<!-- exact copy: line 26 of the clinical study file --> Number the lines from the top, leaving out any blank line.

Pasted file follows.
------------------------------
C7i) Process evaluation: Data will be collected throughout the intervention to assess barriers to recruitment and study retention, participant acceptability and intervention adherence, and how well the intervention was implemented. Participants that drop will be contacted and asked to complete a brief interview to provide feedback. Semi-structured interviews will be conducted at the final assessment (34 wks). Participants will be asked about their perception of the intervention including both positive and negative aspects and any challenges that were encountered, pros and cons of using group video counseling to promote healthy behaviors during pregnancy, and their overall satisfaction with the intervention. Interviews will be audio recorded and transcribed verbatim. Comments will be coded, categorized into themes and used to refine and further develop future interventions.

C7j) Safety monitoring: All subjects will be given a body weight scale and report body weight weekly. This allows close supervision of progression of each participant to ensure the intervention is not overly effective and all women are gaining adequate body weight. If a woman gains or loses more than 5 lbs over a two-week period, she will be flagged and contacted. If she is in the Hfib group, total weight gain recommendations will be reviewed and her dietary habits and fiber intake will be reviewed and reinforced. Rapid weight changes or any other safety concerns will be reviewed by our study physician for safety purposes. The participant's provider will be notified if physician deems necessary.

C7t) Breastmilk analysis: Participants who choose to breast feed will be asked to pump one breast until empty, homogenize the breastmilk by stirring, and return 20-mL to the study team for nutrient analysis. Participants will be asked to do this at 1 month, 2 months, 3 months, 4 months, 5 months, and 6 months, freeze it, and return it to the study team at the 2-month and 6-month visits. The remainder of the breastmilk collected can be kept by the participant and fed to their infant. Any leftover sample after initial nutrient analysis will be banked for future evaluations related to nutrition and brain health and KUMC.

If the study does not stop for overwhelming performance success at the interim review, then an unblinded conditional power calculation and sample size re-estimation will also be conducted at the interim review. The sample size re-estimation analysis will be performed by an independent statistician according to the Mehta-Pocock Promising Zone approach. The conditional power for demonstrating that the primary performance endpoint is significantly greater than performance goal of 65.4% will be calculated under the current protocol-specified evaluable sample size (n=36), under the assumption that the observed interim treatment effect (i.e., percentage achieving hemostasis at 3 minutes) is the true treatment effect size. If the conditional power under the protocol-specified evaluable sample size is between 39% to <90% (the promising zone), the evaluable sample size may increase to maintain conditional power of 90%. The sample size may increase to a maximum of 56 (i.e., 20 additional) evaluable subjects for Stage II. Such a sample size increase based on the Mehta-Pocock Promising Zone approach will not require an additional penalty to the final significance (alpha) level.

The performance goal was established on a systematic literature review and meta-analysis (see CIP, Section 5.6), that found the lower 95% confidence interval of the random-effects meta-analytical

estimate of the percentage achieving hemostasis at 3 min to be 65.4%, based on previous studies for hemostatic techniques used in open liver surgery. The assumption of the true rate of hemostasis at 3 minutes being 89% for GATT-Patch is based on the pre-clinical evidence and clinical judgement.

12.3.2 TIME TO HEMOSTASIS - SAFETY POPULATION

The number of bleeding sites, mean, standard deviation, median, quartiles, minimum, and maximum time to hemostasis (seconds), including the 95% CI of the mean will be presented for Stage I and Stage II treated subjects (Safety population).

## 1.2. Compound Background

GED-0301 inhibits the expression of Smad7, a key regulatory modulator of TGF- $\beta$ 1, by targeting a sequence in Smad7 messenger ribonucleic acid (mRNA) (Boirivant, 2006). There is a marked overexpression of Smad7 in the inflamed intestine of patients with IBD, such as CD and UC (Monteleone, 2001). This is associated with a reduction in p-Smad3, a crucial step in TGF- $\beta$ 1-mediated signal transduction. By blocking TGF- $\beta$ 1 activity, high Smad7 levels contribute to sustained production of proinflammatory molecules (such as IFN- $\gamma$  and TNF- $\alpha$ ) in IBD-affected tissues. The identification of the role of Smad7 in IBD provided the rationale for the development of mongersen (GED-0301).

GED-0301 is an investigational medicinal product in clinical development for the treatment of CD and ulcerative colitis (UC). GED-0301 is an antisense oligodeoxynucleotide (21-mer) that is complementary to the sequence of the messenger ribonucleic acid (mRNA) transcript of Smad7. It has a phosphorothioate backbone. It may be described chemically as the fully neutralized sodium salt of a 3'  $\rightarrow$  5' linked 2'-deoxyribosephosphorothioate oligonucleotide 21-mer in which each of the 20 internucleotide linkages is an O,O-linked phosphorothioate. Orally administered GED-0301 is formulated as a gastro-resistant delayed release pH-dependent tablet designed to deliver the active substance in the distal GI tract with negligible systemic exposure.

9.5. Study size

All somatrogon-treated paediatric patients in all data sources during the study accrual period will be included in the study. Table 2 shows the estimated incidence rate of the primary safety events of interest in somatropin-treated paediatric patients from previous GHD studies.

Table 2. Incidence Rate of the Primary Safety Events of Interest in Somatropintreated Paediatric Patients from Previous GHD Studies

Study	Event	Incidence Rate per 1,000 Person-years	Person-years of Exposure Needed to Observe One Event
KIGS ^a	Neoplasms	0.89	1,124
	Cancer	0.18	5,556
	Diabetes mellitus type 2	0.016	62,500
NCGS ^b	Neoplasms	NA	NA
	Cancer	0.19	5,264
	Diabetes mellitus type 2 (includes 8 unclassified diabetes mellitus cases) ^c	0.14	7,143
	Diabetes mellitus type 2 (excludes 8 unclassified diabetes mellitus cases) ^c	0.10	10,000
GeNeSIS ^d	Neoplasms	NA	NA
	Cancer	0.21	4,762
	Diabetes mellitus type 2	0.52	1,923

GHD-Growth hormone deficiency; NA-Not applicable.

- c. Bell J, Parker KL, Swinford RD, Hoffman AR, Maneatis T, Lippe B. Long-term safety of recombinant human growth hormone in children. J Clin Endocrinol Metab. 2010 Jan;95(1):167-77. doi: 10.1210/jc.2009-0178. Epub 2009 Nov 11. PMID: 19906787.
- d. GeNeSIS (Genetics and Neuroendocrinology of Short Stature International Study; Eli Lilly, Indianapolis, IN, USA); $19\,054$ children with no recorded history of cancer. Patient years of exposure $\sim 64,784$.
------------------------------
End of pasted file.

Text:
GHD-Growth hormone deficiency; NA-Not applicable.